Rachel Palma was unwilling to believe the news when doctors told her she had a malignant tumor in her brain.
“My husband and I were both in shock and we just wanted it taken care of,” newlywed Palma told the Today show about her reaction to the MRI scans. “I never really allowed myself to think that it was cancer.”
Palma, 42, from Middletown, New York, said she had been having strange symptoms for some time: hallucinations, insomnia, and horrific nightmares to name a few.
By January 2018, her symptoms had become worse, according to The Washington Post. She said she started having trouble holding items and her right hand would randomly go out of action, causing her to drop things on the floor.
An MRI scan showed a marble-sized lesion on the left side of Palma’s brain, right next to the area of the brain that controls speech.
Doctors told Palma that to treat the tumor, she may have to undergo a combination of surgery, chemotherapy, and radiation.
‘Wow, This is Great!’
When neurosurgeons operated on Palma at Mount Sinai Hospital in New York City in September, they found not a brain tumor with characteristics of malignancy—diffuse, with indistinct margins—but a “very firm, very well-encapsulated thing,” one doctor, Jonathan Rasouli, told Today. Rasouli is chief neurosurgery resident at the Icahn School of Medicine at Mount Sinai.
“It looked like a quail egg,” Rasouli said.
Rasouli and another neurosurgeon, Dr. Raj Shrivastava, removed the mysterious, distinct lesion in one piece and then cut it open.
“Sure enough, a baby tapeworm came out of that lesion,” Rasouli recounted to Today. “She had a single parasite in her head that we were able to take out—we were very happy. It was one of those rare situations where you see a parasite and you’re like, ‘Wow, this is great!’”
While parasites are normally treated with antibiotics, doctors were relieved to realize that the lesion was not a malignant tumor and that Palma would not need further chemotherapy or radiation.
“We were cheering and clapping. We were so happy,” Rasouli told WABC.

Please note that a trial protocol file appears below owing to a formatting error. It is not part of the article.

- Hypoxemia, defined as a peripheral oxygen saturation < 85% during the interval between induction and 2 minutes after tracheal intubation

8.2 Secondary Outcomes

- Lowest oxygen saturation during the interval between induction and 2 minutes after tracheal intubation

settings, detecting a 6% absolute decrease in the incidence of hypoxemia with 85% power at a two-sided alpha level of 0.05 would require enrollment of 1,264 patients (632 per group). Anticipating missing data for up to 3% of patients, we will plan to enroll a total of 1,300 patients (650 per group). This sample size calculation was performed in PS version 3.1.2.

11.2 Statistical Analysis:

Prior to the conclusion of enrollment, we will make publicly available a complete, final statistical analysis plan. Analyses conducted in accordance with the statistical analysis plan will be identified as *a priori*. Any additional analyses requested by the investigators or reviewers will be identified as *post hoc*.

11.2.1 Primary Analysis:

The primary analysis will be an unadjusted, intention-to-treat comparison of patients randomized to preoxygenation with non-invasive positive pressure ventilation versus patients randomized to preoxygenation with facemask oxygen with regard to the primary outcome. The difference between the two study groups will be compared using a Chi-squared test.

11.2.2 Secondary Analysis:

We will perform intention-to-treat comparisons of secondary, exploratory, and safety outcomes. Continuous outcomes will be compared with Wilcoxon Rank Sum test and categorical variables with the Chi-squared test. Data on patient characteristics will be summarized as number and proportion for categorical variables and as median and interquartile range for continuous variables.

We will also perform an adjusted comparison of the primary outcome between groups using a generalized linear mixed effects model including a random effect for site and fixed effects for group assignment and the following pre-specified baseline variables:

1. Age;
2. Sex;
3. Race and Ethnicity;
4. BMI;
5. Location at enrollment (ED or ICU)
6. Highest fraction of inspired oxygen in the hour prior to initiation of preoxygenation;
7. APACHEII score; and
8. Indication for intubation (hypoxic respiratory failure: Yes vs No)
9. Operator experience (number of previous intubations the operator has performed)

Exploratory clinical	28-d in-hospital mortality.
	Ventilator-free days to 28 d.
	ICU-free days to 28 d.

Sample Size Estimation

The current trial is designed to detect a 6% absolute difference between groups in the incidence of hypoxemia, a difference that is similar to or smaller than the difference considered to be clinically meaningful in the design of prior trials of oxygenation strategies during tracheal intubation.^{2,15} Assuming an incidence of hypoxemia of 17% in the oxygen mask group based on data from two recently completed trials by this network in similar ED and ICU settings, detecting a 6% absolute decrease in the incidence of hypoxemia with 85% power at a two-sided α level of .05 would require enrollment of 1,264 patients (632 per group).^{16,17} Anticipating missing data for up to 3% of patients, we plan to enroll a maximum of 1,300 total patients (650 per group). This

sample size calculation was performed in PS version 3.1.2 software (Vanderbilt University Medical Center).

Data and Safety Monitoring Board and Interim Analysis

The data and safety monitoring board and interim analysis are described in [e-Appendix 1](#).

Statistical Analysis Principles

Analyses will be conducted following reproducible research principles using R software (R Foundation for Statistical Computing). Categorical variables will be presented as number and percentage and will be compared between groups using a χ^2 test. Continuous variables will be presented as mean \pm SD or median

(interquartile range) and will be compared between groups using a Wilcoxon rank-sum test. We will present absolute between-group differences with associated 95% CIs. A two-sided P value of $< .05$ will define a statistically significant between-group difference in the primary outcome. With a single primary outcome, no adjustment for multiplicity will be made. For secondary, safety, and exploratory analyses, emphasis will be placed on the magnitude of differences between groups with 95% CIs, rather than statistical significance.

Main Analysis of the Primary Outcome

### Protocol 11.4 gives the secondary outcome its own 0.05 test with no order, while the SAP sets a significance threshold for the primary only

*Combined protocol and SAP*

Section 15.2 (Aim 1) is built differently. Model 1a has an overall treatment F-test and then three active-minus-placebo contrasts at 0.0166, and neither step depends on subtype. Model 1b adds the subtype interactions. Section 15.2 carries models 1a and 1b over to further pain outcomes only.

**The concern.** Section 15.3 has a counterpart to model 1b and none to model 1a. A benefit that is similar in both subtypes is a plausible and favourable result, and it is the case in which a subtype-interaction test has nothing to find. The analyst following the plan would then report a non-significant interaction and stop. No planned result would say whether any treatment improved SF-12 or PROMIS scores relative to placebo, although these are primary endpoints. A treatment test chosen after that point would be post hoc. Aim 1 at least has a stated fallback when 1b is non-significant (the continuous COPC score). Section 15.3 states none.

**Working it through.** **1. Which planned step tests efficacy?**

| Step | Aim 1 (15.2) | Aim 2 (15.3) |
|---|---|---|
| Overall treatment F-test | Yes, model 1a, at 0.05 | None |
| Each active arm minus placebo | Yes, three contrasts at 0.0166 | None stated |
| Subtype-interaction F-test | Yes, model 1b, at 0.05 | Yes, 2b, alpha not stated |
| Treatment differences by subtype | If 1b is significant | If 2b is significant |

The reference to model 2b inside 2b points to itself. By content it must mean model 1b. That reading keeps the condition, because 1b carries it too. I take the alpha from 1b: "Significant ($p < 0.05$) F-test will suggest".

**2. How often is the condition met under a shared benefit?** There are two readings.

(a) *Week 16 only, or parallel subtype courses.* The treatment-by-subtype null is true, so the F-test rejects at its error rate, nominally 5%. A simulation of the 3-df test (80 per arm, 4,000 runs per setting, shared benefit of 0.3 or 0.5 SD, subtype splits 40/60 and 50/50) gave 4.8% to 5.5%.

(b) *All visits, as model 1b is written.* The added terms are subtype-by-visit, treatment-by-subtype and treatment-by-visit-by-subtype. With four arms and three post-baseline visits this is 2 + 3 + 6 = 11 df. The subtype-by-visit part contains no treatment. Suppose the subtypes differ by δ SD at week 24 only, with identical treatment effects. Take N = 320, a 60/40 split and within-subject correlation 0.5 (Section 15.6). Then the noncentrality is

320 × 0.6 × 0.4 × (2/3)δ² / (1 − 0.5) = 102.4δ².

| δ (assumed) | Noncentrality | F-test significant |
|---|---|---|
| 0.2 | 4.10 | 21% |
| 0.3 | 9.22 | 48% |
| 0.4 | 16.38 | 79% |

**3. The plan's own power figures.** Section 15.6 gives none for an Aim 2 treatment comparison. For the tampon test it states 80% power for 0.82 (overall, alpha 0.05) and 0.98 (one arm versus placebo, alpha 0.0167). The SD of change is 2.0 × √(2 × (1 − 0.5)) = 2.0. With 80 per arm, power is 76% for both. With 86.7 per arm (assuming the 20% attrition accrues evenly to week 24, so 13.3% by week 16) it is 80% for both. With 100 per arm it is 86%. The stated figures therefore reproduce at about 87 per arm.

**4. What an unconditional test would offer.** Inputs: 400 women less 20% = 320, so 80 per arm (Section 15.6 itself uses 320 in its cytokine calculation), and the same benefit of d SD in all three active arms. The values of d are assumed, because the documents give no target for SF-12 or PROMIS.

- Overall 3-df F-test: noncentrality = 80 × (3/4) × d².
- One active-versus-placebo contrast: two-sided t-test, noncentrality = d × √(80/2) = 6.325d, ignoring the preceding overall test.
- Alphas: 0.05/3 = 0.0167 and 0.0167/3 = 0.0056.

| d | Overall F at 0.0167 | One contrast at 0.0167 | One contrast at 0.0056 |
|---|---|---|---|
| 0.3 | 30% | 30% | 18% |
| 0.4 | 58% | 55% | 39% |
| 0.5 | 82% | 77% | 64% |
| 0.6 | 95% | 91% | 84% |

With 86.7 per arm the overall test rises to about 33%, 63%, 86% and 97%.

Palma was somewhat disgusted upon hearing the news post-surgery.
“I thought ‘gross,’ I didn’t know what to think. I was relieved at that point that it wasn’t cancer and that I wouldn’t need any further treatment,” she told Today.
Tapeworms in the Brain
Palmer’s condition is referred to as neurocysticercosis, where cysts form in the brain, caused by a tapeworm infection from eating undercooked pork or other infected foods, or drinking water containing tapeworm eggs. Neurocysticercosis is a major cause of epileptic fits in the developing world.
“A person gets neurocysticercosis by swallowing microscopic eggs passed in the feces of a person who has an intestinal pork tapeworm,” the Centers for Disease Control and Prevention states in a document (pdf).
The CDC provides one possible case by which a person may get neurocysticercosis: “For example, a person eats undercooked, infected pork and gets a tapeworm infection in the intestines. She passes tapeworm eggs in her feces.
“If she doesn’t wash her hands properly after using the bathroom, she may contaminate food or surfaces with feces containing these eggs.
“These eggs may be swallowed by another person if they eat contaminated food. Once inside the body, the eggs hatch and become larvae that find their way to the brain. These larvae cause neurocysticercosis.”
Palmer herself doesn’t know where she had picked up the parasite—she hasn’t traveled to any countries where the tapeworm is endemic, and she hasn’t eaten raw meat.
But she said she’s happier not to know.
“I stopped asking questions and started celebrating, and making the most out of life because in an instant it can be taken away,” she told WABC.
“There is not a doubt in my mind that [the doctors] saved my life,” she added. “And they gave me my life back.”
Teenager Dies After Brain Becomes Riddled With Tapeworm Cysts
In related news, a teenager died after his brain became riddled with hundreds of tapeworm larvae, often picked up from eating undercooked pork. The unnamed 18-year-old in India was featured in the New England Journal of Medicine, which showed MRI scans of his brain, dotted with white specks where the cysts had formed.
The boy was admitted to ESIC Hospital in Faridabad, India, suffering from “tonic-clonic” epileptic fits.
The tonic-clonic seizures are what used to be known as grand mal seizures.
As the name suggests, the seizures have two phases. First, the person loses consciousness and their muscles go stiff, causing them to fall to the floor if they are standing. Then, their limbs jerk rhythmically.
The Indian teen was in a confused state, with swelling over his right eye and a pain in his groin. Ultrasound revealed that the pain in his groin and eye was caused by cysts in those regions, which turned out to be tapeworm larvae.
While anti-parasitic medicines can be used to treat tapeworm infections, the teenager had so many cysts that his doctors feared the drugs would cause further inflammation in his brain and eyes.
He was treated instead with the steroid dexamethasone and antiepileptic medications, but died two weeks later.
Simon Weazey contributed to this report.